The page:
Chopin and Changing

Enough with the composer puns, already! There’s been a whole Liszt! I’ve decided you can’t Handel any more.

Monday 30 September. Valldemossa’s claim to fame is that it started the tourist trend for Mallorca with the arrival of the famous composer Fryderyk  Chopin and his lover (the probably gender-fluid) George Sand.  Valldemossa makes much of this, with a Chopin museum, and a Chopin head sculpture

but we read that actually the villagers shunned the couple and the weather was appalling, thus rendering pointless the reason for his visit (recovering from TB). But apparently he wrote some of his finest music whilst here, and there’s no going Bach on that.

Anyhoo.  We drove to Valldemossa, thus having to go over the twisty bit around our way, which we managed without actually crashing. When we arrived, it was around 1pm, and – surprise! – parking was tricky. (One of the benefits of going with a coach party is that you don’t have to walk half a mile to get to the tourist action, I suppose.)  However, we found a spot and walked in to the town, whose outskirts were rather touristy

and whose streets, when we arrived, were rather crowded (again, I think our habit of having a late breakfast and then going to some attraction or other means we arrive at the same time as everyone else).  But the place calmed down a bit and is actually a very charming town.  I have lots of photos, obvs, but here are a few:

The roof of the Cartoixa – Carthusian Monastery – in whose gardens the Chopin head stands

Street photos

St Bartholomew’s Church

The church is very much connected with Santa Catalina Thomàs, whose presence can be felt through tiles by almost every doorway

and this presents something of a puzzle for Jane and me.  We visited Mallorca together some while ago, back in the mists of time; and we must have been to Valldemossa because we had, at home, exactly the tile above which we’d bought in Mallorca.  But neither of us can remember actually visiting Valldemossa, in the face of overwhelming evidence that we must have.

It was getting towards lunchtime (3pm by our Mallorca-adjusted body clocks) when we thought we should move on, so we decided that the reportedly picturesque village of Deià should be our next stop, based on the recommendation of a friend.  Mind you, it’s the same friend who recommended Cap Tormentor….but we headed off in that direction anyway.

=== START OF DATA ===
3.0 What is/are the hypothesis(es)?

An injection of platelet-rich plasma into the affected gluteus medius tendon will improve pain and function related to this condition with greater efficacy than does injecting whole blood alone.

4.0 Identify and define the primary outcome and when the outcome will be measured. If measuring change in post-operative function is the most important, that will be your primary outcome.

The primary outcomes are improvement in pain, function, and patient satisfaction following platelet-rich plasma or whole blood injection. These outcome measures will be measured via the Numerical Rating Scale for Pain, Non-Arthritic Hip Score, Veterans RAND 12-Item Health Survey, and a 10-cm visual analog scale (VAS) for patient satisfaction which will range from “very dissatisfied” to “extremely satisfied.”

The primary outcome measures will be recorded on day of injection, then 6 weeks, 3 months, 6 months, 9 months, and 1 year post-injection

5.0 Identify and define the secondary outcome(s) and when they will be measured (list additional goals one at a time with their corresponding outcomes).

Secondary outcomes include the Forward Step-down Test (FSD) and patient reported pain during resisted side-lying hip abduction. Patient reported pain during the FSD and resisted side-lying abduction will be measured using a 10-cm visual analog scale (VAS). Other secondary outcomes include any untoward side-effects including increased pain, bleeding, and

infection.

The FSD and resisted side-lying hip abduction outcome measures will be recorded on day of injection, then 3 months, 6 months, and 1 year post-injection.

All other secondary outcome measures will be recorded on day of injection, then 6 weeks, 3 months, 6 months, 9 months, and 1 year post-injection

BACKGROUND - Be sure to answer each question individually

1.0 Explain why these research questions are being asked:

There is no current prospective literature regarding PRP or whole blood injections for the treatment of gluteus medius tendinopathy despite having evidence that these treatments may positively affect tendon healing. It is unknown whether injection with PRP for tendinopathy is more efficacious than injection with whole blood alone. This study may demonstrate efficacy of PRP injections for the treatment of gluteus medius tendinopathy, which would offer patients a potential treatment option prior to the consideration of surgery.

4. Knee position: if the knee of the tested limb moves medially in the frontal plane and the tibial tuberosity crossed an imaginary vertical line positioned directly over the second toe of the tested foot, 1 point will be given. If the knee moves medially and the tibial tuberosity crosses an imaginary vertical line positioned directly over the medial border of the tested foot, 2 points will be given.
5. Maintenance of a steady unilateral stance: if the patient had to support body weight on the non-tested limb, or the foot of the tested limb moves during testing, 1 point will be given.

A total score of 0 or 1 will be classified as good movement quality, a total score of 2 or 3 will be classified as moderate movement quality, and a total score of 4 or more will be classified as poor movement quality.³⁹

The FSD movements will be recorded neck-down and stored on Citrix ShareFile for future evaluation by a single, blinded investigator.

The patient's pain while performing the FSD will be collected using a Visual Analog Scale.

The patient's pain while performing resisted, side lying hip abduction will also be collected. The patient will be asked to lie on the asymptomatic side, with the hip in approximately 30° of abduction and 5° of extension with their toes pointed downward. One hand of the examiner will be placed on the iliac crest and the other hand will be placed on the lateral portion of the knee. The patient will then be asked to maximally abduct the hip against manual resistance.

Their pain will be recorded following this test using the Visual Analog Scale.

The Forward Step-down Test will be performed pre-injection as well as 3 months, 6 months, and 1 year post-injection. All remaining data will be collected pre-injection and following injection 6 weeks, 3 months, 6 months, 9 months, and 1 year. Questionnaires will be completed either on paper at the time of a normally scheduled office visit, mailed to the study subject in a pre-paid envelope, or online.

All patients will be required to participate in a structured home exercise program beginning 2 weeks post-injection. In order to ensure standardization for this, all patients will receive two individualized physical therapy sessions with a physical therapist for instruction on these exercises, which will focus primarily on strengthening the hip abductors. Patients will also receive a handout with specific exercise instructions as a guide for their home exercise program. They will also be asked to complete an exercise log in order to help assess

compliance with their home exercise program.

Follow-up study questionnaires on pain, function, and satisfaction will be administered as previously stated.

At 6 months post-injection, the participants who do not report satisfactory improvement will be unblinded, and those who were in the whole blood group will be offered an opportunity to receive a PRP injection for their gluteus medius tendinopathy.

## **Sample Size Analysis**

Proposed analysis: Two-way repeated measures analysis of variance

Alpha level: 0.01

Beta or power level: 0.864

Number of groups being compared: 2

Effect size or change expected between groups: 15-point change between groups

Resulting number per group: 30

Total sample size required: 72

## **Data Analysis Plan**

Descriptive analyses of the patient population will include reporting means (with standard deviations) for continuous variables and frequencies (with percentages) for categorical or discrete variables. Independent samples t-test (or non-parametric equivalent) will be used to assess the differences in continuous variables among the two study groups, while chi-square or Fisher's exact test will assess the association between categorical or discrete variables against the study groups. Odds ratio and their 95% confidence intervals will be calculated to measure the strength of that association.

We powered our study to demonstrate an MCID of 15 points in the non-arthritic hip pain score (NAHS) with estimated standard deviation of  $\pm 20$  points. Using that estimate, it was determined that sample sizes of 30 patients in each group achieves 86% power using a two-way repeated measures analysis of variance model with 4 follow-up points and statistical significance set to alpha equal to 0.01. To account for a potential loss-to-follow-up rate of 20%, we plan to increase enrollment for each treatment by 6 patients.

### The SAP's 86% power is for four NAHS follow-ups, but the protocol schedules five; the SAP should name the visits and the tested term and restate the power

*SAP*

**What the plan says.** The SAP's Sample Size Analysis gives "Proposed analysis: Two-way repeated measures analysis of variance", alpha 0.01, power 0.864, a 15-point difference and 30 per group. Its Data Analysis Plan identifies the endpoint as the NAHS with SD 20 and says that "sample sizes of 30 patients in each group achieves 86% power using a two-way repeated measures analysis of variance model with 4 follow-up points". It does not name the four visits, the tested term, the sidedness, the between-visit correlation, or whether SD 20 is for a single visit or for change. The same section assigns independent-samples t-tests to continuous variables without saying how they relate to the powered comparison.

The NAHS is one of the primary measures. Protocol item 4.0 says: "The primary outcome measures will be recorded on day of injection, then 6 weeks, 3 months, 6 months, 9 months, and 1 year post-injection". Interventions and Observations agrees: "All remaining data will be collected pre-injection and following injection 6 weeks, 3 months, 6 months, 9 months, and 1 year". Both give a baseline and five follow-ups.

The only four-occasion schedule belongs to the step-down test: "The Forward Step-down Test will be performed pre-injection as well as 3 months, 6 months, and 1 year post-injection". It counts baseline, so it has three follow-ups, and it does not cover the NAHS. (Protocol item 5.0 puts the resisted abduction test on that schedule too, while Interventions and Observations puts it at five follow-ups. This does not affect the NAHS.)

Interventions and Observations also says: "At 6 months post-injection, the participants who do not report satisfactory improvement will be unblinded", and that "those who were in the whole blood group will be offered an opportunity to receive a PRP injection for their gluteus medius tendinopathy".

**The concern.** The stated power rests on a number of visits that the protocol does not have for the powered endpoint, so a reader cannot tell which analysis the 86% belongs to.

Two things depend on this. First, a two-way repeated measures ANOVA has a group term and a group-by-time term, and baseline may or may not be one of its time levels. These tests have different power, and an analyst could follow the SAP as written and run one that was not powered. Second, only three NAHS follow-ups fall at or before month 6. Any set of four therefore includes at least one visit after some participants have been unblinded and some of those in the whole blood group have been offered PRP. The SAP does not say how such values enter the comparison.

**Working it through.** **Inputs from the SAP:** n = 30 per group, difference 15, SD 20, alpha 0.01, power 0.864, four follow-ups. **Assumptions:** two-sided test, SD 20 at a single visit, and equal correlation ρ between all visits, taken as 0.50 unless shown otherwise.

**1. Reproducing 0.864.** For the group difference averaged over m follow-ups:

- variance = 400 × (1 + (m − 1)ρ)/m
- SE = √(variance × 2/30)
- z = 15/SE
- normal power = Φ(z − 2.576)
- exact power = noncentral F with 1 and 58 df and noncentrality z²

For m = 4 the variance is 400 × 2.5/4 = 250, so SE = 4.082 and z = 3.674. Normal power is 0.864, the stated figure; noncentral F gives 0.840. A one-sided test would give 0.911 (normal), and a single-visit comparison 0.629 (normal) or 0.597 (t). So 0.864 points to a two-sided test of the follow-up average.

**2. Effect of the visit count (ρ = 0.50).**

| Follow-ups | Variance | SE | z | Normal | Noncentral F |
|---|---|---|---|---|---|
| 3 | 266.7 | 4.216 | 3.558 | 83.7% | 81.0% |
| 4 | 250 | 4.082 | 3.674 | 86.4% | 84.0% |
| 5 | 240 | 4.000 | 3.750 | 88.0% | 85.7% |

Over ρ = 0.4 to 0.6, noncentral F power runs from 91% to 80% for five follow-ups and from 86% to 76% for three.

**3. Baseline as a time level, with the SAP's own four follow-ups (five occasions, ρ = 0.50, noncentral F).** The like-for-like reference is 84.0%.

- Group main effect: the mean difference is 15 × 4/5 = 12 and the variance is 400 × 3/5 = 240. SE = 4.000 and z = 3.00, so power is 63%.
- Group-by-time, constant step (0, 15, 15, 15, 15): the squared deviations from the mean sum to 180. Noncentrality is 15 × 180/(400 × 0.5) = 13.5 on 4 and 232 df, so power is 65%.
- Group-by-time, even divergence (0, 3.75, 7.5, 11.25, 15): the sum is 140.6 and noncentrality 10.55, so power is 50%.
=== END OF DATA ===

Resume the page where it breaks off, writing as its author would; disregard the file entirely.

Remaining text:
En route, Google Maps pointed out that there was a mirador on offer to the left.  So we screeched to a halt as we found the sign for it and walked down (and I do mean down) to it.  It turns out I could have driven down…

The place, the Miramar Monastery, turned out to be rather a charming find, and delightfully uncrowded – we were practically the only visitors. There was one idiot taking selfies with a mini-tripod for her phone, but she soon buggered off out of my shots). Dating from 1276, it is, allegedly, the oldest house on Mallorca.  It’s not grand, but we felt it was worth the stop, despite it being between us and lunch.

It has an olive mill, similar in operation to the one that once saw action at our hotel

and many other points of interest around the house, as well as a decent view out the back

and some very ancient olive trees, which are still being harvested.

We carried on to Deià, and it was immediately apparent as we approached that it was (a) very picturesque and (b) crowded, which meant that (c) parking was going to be a challenge (we’re both beginning to think that Mallorca thirty years ago was a much nicer place for tourists).  Remarkably, we found a place in an official car park and even had a coin to pay for the parking (after several minutes trying to figure out the user interface of the parking machine).

Deià is indeed a delightful place.

Assuming I haven’t already done so, I could bore you to death with the photos I took, but there are a couple of things that stood out: unique bent wood gates;

a lovely stream through the lower reaches of the village;

and some wonderful corners like this set of steps back up to the main village.